This week we talk here about the analyst forecast Ming-Chi Kuo around the implementation of the entrance USB-C on iPhones (possibly) next year. Now the reporter Mark Gurmangives Bloombergwas the one who came to corroborate this information.
According to him, Apple is testing “future iPhone models that replace the current Lightning charging port with the USB-C connector”, a move that, as we anticipate, could help the company comply with potential new European regulations.
In addition to testing models with a USB-C port in recent months, Gurman said Apple is also working on an adapter which will allow such iPhones to work with accessories designed for the Lightning connector. However, he warns that, if the Apple does go ahead with the change, it would happen, at the very least, in 2023 – that is, with the “iPhones 15”.
By switching to USB-C, Apple would simplify the collection of chargers used by its various devices. Most iPads and Macs already have USB-C instead of Lightning. That means Apple customers can’t use a single charger for their iPhones, iPads and Macs — an odd setup given Apple’s penchant for simplicity. Wireless chargers for iPhone and Apple Watch also use a USB-C connector for their power adapters.
The new connectors would also be compatible with many existing chargers for non-Apple devices such as Android phones and tablets. Gurman, however, also points out that change would come with “compensations”, which could create confusion among consumers.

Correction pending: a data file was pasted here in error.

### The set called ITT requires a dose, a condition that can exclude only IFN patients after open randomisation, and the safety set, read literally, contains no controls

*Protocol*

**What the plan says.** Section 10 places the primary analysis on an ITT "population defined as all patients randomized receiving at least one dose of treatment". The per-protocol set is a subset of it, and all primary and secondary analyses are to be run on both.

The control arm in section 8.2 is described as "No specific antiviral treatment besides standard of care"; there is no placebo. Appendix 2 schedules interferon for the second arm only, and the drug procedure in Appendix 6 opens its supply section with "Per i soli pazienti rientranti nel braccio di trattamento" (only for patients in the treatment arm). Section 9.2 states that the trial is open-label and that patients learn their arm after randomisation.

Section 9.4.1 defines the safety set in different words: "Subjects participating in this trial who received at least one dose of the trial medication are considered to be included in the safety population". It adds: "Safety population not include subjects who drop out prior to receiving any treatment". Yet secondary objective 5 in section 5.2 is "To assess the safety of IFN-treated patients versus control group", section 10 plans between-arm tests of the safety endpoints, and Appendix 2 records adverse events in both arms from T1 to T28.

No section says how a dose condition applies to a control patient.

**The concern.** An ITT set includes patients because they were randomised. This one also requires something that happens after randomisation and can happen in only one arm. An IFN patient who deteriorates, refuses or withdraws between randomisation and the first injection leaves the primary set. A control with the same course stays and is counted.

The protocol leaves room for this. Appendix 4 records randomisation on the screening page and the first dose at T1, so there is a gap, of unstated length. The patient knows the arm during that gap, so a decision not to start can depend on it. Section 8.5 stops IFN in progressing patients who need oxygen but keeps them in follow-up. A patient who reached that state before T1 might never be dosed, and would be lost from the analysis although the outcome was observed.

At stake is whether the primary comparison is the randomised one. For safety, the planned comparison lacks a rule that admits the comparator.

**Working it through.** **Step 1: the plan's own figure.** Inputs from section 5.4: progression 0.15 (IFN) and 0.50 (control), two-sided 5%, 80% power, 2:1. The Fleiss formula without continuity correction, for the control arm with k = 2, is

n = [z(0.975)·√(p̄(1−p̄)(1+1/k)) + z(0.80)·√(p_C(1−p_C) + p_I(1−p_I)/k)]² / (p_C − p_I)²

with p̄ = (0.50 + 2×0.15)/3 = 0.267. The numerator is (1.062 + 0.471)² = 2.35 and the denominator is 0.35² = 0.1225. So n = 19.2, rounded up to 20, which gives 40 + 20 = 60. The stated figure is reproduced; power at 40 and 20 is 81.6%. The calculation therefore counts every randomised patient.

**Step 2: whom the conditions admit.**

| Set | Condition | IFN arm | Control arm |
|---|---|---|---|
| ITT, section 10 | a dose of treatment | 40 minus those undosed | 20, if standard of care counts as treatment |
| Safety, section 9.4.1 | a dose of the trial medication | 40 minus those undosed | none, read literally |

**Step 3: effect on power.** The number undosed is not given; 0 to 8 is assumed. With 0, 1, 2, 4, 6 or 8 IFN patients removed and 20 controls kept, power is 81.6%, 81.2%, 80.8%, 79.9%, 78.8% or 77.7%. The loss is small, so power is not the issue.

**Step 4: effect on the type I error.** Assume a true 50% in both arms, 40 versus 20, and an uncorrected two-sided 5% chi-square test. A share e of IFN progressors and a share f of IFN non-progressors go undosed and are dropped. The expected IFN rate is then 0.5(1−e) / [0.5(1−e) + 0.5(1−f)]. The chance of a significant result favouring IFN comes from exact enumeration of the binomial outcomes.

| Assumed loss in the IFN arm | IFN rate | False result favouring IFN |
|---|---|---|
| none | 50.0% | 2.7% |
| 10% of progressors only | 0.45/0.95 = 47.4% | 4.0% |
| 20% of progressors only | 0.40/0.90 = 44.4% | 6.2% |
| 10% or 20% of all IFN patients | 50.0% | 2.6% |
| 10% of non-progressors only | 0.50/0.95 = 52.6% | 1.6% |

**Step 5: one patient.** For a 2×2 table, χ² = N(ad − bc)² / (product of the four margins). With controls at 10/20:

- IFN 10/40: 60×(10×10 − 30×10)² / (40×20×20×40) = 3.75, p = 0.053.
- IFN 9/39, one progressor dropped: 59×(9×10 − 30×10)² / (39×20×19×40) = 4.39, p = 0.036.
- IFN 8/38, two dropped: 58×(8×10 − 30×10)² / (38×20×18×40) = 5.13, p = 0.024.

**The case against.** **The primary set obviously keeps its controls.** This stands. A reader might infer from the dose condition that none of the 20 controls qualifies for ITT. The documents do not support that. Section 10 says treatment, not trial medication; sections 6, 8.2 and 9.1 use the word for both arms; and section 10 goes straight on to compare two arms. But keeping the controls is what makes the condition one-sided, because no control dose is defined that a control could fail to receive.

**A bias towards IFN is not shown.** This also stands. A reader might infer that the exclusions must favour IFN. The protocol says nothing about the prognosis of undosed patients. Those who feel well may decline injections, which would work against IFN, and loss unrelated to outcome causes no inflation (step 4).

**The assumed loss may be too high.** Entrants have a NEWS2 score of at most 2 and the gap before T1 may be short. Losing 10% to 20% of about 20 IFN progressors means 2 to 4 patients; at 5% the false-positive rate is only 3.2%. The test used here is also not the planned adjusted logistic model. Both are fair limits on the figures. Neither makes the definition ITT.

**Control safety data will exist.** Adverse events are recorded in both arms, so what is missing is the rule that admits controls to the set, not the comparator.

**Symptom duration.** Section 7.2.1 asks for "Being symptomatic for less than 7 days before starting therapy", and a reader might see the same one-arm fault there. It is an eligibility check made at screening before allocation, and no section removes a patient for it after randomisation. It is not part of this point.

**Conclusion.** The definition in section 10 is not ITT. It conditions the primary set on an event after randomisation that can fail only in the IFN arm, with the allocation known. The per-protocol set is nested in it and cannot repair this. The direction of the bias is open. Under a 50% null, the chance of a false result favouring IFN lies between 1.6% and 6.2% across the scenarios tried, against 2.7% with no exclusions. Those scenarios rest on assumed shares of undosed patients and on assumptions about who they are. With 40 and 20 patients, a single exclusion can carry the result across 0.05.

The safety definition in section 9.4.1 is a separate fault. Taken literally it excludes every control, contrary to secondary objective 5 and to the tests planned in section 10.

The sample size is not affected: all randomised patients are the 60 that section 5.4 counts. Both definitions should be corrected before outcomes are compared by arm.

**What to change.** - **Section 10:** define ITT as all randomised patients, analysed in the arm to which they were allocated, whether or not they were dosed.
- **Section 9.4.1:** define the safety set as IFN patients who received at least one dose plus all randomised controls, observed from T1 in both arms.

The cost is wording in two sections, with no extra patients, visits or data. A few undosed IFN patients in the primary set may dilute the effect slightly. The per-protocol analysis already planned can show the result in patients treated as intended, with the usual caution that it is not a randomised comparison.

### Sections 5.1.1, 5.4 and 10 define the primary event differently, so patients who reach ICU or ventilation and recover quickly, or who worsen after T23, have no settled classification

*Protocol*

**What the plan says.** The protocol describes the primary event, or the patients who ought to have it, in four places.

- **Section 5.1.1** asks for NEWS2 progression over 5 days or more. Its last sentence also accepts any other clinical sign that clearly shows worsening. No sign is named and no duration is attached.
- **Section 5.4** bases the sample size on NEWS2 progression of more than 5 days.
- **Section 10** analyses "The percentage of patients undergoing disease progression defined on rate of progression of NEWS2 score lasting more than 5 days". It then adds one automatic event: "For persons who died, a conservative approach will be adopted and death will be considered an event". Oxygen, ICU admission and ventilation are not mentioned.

In that sense, most Apple accessories — including AirPods, the Siri Remote, the MagSafe Battery, and the MagSafe Duo charger — still use the Lightning input. There is also a wide range of third-party accessories, such as chargers, adapters, and external microphones, that use the existing connector.
By the way, Gurman emphasizes that the move “would lessen Apple’s control over the iPhone accessories market.” More precisely, Apple forces accessory manufacturers to pay to use the Lightning connector and to participate in a rigorous approval process. USB-C is a standard used by many consumer device manufacturers, making it less likely to exert its current level of control.
Regarding the European bill, Gurman points out that Apple could create a version of the iPhone for Europe that is compatible with the defined input standard and keep the Lightning port in other regions – however, he notes that having multiple versions of it iPhone with different connectors “would likely bring even more confusion and supply chain headaches.” Furthermore, it is unclear whether Apple will still be able to abandon the switch to USB-C if European law does not go ahead.
The fact is that now there are two big sources pointing in the same direction.